The play ends with another resurrection. The titular character—that is, the wild goose—played by Marisa herself (in a fabulously inventive getup), plummets onto the stage with a bullet through its heart. Out of their despair, the characters concoct plan borrowed from the near-death experience of Peter Pan’s Tinker Bell: Romana pleads with us to muster “enough brotherly, sisterly trust to sing ‘Take Me Out to the Ballgame’ and resurrect this holy goose!” They begin singing. We begin singing. We begin singing because we want that goose to come back to life. We begin singing because we who have been taking in and soaking up miraculous, soul-stirring theater all day want so badly to give something back, something more than just applause. So we sing perhaps the most rousing rendition of “Take Me Out to the Ballgame” that has ever been sung outside a baseball stadium. And the wild goose comes back to life.
“Who knows,” Jameson asks us as Ramona and Renaldo embrace the bird, “what else may yet jump up from being dead?”
The wild geese: (L to R) Ethan Frank, Alex Crowther, Rebekah Brockman, and Marisa Duchowny
Day 14 • 10 a.m. to 11 a.m. • Project: Happy to Stand
Director: Domenique Lozano (Actor, Director, Translator, A.C.T. Associate Artist, and M.F.A. Program Faculty)
Domenique Lozano’s staging of Sirkku Peltola’s Happy to Stand starts the second day of performances for us. When I last spoke to Domenique, she’d worried about being able to fit the entire first act of the play into the one-hour slot she’d been allotted, so I wasn’t surprised to see that she’d had to make some hard choices—one of which was losing Gram’s prologue. Instead of hearing Gram’s introduction about living in a 78-square-foot apartment with her daughter, Aili, we are immediately sucked into and trapped in that oppressive tenement, which is surrounded by the audience on three sides, with a wall on the fourth, and packed with a couch, a makeshift kitchenette, and a shower.
And yet, is their living space really that small? Even when Aili’s two rude children unexpectedly return home on the same day, and Gram’s secret friend, Iraqi immigrant Hamed Sahel, pays a visit, is it really that small? Hamed politely puts their situation in perspective: “You have a warm room, clean water, electricity, and a bed. . . . Where I come from there can be ten people in a small mud hut, lots of people, lots of love.” Meanwhile, Aili is unraveling: “Is it possible for a rewarding existence to rise out of the daily tedium which inhabits and overwhelms me?” Perhaps this is why she is attracted to Hamed. Perhaps this is why, by the end of the play, she invites him to join her in her crowded home. Because Hamed’s answer to her question would be, yes, a rewarding existence is always possible.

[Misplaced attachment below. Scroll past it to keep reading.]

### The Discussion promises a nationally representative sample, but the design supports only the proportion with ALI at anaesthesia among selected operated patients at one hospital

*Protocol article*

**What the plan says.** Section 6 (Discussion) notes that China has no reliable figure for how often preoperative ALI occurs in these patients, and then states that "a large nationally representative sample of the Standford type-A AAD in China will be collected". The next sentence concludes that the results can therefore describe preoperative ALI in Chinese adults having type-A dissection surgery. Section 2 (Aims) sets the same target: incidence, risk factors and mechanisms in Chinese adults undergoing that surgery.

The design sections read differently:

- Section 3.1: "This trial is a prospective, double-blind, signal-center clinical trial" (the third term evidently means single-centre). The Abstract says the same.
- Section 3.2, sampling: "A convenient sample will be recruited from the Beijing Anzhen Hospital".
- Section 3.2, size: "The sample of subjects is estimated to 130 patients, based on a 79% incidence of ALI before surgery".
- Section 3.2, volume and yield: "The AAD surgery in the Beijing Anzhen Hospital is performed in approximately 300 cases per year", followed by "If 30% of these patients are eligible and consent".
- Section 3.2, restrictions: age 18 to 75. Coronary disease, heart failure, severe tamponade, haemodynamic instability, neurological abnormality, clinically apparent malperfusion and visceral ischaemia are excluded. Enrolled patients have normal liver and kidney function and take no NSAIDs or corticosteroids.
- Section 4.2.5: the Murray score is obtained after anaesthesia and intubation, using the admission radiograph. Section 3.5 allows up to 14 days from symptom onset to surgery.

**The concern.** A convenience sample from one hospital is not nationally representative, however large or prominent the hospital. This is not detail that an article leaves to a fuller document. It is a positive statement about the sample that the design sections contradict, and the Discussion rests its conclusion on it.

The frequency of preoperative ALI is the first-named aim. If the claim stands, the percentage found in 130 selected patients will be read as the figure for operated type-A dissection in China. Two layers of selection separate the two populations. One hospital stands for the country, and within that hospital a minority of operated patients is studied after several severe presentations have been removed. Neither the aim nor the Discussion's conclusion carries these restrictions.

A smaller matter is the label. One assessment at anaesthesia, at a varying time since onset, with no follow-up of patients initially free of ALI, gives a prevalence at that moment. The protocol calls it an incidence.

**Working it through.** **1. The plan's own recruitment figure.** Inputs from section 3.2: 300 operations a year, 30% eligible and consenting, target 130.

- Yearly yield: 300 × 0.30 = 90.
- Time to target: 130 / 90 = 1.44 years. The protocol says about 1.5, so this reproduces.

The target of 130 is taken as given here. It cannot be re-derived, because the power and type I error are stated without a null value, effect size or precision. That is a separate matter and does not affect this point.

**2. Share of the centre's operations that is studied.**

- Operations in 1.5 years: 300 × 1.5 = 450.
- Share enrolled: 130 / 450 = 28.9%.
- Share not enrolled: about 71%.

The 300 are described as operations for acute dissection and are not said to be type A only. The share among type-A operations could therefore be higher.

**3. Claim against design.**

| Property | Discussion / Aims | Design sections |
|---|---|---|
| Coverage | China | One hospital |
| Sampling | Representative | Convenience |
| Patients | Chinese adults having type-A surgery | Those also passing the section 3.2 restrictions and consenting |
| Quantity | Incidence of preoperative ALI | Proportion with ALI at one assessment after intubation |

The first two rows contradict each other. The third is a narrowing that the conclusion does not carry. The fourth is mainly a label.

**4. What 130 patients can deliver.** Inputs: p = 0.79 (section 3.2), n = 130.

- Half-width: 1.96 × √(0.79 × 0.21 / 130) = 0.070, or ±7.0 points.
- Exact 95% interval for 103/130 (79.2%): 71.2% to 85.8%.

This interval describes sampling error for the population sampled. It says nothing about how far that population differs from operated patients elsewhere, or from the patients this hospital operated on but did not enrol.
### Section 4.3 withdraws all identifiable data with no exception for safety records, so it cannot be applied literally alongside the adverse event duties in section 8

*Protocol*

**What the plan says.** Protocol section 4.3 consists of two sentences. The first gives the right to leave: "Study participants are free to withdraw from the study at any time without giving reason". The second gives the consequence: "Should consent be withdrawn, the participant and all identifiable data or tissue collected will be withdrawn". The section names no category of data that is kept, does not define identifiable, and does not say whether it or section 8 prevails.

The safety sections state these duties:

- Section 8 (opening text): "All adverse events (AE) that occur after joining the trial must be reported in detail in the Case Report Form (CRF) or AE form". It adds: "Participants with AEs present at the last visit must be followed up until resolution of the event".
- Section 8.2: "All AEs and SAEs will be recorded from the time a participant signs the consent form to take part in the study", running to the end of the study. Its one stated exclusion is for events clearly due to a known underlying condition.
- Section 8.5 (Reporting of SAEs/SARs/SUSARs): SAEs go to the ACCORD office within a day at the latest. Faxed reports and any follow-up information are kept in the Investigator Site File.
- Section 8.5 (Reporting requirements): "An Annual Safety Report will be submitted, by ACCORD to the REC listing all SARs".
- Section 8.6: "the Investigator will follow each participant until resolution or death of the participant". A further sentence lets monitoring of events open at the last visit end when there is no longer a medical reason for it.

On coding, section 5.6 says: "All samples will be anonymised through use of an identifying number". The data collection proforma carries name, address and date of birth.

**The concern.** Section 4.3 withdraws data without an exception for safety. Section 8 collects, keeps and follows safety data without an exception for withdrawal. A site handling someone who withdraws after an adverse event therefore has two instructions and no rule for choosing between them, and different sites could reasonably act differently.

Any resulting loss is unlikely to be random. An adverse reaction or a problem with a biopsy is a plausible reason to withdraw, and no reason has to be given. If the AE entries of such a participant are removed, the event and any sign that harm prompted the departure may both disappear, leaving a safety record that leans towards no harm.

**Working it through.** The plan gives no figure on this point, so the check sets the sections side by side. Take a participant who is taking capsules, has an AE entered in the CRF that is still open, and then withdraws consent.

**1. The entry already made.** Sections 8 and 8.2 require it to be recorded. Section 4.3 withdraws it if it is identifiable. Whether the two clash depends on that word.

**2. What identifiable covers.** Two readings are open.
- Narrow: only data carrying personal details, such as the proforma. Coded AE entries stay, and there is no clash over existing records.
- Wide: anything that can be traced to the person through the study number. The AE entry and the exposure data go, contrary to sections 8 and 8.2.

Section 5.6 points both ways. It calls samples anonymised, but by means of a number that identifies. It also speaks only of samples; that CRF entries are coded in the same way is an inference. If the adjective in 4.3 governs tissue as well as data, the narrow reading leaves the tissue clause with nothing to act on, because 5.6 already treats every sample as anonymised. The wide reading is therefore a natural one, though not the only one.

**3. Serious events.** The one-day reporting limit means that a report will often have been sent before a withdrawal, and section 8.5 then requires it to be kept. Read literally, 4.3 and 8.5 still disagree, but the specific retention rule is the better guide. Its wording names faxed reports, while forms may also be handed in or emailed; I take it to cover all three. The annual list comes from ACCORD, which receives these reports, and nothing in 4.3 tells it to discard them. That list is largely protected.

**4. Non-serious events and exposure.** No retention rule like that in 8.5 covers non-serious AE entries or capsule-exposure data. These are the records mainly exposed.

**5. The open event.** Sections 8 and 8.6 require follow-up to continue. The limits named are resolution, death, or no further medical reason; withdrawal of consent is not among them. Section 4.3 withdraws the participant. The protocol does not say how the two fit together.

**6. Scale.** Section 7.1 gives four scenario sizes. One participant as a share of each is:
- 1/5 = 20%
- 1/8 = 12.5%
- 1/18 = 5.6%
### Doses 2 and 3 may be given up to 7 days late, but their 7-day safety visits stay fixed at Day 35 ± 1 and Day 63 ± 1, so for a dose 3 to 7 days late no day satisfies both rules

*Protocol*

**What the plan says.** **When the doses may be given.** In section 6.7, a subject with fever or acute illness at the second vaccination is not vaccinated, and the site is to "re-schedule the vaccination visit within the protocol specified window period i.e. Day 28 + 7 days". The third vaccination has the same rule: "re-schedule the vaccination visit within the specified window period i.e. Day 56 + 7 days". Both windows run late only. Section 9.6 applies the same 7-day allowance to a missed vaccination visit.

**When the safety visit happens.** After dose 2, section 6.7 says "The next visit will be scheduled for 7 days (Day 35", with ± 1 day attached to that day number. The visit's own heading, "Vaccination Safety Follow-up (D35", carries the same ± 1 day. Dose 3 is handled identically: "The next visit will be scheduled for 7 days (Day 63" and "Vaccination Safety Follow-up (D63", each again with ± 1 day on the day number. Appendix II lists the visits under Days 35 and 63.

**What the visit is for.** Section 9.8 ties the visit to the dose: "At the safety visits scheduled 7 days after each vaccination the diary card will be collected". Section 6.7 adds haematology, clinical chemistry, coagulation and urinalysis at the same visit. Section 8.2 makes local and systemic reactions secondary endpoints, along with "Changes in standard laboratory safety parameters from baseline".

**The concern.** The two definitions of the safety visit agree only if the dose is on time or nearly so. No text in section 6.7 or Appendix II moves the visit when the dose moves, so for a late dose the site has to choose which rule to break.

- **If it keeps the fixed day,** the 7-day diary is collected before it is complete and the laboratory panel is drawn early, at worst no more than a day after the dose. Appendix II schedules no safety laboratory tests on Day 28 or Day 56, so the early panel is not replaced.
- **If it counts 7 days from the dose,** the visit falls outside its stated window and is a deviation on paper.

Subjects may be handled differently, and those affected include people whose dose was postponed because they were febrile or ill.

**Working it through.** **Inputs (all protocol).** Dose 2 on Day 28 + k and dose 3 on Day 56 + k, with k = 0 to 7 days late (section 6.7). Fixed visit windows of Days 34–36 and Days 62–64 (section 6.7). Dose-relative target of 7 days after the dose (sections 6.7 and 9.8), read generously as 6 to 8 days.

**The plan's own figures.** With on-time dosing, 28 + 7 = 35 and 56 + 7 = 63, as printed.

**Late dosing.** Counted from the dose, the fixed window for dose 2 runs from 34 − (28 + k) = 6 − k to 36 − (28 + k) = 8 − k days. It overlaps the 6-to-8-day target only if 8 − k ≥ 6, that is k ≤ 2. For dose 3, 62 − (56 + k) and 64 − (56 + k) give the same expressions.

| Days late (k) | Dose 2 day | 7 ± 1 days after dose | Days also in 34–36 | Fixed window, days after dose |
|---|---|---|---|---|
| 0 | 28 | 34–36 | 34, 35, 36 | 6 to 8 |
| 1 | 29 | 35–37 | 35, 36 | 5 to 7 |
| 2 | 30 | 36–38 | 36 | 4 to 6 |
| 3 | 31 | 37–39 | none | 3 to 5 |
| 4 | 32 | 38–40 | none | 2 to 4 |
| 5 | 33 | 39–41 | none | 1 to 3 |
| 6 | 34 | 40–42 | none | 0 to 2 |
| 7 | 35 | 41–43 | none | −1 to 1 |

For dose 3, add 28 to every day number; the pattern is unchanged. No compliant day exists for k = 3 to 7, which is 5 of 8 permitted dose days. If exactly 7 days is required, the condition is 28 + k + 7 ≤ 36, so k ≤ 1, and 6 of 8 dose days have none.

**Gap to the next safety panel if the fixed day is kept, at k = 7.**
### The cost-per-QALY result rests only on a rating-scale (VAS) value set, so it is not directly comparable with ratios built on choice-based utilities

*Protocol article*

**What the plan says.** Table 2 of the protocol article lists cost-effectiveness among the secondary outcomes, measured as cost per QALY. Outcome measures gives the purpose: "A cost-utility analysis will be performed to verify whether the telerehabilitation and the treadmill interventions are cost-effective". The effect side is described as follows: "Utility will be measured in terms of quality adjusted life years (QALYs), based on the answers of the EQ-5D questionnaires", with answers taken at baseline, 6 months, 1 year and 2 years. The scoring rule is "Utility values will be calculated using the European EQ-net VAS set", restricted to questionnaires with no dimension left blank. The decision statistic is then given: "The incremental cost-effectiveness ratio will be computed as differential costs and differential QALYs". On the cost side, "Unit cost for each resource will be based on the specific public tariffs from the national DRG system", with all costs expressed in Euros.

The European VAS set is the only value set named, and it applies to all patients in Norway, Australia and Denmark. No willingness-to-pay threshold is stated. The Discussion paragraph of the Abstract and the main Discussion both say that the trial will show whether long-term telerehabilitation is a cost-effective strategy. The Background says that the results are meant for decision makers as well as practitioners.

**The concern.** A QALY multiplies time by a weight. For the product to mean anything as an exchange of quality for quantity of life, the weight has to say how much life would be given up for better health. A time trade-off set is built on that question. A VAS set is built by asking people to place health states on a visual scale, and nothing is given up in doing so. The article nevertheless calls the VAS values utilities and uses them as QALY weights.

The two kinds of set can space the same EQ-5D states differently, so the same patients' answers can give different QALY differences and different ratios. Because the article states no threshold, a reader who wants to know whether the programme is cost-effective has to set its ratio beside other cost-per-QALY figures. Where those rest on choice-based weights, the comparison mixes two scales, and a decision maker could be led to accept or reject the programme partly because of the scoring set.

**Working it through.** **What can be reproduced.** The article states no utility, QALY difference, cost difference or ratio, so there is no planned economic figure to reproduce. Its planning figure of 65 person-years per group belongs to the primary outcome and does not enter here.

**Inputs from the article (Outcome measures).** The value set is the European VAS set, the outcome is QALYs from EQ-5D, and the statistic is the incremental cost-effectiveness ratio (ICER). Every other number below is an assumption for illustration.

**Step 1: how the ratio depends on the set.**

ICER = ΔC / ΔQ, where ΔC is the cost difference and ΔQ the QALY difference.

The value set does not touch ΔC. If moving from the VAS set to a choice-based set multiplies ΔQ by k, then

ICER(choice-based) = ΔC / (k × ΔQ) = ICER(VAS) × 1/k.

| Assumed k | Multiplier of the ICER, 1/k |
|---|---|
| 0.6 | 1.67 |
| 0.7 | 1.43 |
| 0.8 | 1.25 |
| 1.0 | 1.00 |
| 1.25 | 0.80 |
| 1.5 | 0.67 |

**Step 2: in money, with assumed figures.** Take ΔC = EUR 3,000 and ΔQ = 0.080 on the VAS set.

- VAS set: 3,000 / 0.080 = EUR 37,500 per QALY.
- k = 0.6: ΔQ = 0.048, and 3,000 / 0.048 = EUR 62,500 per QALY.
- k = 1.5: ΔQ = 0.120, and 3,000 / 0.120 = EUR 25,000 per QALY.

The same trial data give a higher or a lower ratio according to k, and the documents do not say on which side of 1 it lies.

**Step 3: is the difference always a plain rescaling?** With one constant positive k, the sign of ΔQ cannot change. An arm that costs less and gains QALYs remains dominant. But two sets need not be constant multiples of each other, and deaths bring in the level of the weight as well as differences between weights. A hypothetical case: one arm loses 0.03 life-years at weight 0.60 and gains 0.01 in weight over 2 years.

In fact, most things seem possible after the Sky Festival. There was an unspoken hopefulness in the 13 projects that this happy band of 38 brothers (and sisters) put on. Sometimes this hopefulness came out in the themes of the projects themselves, but even surrounding the more somber pieces there was the buzz of optimistic energy. “We did it,” the casts silently expressed. “They did it,” the audiences silently agreed. “The imagination runs on electricity,” Gram tells her granddaughter in Happy to Stand, but the imagination also creates electricity—we felt it, all day, for two days straight.
Cast members of Happy to Stand take their bows: (foreground to background)
Tyee J. Tilghman, Marisa Duchowny, and Richardson Jones